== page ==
The Ichthyosaurs were large marine reptiles that looked like fish and dolphins.. They were not dinosaurs, but they lived with them from the Lower Triassic to the Upper Cretaceous (approximately 245 and 90 million years), in what is now America, Europe and Asia.
After 31 intense days of expedition in the area of the Tyndall Glacier in Chilean Patagonia, a scientific team led by paleontologist Judith Pardo Pérez managed to unearthing “Fiona”, the complete fossil of an adult ichthyosaur with its embryos intact. The excavation in the glacier camp was in charge of the Argentinian Jonathan Kaluza, paleontological technician of the Azara Foundation – CONICET and of the paleontologist Hector Ortizfrom the University of Chile (Chile).
The complex logistics, the difficulties of camping and moving around a rocky site, and the extreme weather conditions made this journey an almost titanic challenge. The paleontological expedition carried out between March and April of this year, who had a pre campaign to the place in October 2021, managed to excavate the only pregnant female between 129 and 139 million years of the early Cretaceous, recorded and extracted on the planet.
“Fiona is four meters long and is complete, articulated and with embryos in gestation. In this sense, its excavation will provide information regarding its species, the paleobiology around embryonic development, and a disease that affected it during its life”, explained paleontologist Judith Pardo Pérez. This finding is added to the discovery of 23 new specimens, Therefore, to date almost a hundred specimens have already been discovered in this Chilean locality, which makes it the most abundant and best preserved deposit of early Cretaceous ichthyosaurs on the planet.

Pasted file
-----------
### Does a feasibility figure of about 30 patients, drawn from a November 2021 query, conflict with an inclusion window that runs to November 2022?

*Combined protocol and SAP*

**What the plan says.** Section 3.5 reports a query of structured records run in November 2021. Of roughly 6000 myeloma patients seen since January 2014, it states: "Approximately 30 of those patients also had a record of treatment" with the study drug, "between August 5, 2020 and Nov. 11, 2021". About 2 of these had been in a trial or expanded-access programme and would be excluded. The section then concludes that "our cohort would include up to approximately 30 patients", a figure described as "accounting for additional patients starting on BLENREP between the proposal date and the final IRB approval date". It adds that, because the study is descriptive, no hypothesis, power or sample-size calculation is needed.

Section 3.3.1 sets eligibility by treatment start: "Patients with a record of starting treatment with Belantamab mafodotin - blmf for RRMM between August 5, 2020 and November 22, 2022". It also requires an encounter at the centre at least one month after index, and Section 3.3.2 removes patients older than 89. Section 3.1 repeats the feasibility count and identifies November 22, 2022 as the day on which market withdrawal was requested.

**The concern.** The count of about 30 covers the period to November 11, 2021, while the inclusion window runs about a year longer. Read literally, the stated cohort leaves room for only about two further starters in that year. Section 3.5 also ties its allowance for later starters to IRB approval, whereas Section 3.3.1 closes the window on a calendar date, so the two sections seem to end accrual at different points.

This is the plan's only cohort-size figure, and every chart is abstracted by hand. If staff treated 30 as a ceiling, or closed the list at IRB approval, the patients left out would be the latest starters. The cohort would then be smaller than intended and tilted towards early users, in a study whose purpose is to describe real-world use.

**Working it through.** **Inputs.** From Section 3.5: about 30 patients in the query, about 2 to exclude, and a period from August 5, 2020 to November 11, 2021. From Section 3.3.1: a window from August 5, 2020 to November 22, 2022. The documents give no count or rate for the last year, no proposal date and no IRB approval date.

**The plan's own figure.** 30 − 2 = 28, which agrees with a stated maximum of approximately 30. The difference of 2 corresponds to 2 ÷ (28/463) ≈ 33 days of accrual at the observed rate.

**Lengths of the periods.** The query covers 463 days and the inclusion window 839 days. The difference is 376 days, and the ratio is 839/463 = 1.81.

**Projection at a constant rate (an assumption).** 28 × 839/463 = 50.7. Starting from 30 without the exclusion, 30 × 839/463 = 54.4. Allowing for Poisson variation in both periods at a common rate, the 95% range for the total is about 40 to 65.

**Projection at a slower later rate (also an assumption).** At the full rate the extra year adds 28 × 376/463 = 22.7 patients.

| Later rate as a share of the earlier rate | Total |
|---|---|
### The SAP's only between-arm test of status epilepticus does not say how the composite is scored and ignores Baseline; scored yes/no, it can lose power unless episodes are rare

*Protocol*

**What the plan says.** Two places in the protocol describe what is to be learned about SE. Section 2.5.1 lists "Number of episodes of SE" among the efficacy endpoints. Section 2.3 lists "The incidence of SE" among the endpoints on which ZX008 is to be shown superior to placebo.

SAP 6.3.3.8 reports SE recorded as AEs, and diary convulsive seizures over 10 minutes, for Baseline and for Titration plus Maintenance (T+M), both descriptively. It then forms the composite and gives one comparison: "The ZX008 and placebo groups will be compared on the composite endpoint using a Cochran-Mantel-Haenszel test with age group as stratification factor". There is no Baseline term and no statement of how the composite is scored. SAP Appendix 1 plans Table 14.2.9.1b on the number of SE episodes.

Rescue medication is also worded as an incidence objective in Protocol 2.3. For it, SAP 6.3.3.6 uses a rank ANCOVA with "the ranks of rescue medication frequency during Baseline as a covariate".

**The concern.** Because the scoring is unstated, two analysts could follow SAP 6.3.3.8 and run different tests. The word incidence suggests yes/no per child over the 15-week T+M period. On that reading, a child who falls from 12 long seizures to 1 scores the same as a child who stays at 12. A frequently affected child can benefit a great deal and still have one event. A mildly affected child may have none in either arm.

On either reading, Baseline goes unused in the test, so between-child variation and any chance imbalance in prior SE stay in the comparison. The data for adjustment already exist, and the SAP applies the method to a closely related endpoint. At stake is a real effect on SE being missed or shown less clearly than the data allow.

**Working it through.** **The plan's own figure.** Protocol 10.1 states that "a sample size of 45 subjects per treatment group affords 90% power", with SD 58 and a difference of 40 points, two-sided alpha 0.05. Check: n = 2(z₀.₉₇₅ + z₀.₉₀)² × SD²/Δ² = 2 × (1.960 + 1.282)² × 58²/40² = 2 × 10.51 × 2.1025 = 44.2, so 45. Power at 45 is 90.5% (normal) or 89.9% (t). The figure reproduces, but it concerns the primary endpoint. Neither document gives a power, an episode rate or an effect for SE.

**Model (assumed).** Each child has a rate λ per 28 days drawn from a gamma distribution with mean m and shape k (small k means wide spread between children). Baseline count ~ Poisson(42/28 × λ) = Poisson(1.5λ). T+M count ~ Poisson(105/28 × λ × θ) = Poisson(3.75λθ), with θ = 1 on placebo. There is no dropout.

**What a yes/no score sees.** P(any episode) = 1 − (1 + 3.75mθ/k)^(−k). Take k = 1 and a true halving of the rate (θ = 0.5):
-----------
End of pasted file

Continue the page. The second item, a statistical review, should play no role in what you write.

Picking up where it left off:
“The results of the expedition met all expectations, and even more than expected. With these fossil records we hope to obtain results on the diversity, disparity and paleobiology of the ichthyosaurs of the Tyndall Glacier locality, establish degrees of bone maturity and ecological niches to evaluate possible dietary transitions that occurred throughout their evolution and that could help establish paleobiogeographic connections with ichthyosaurs from other latitudes”, the expert specified.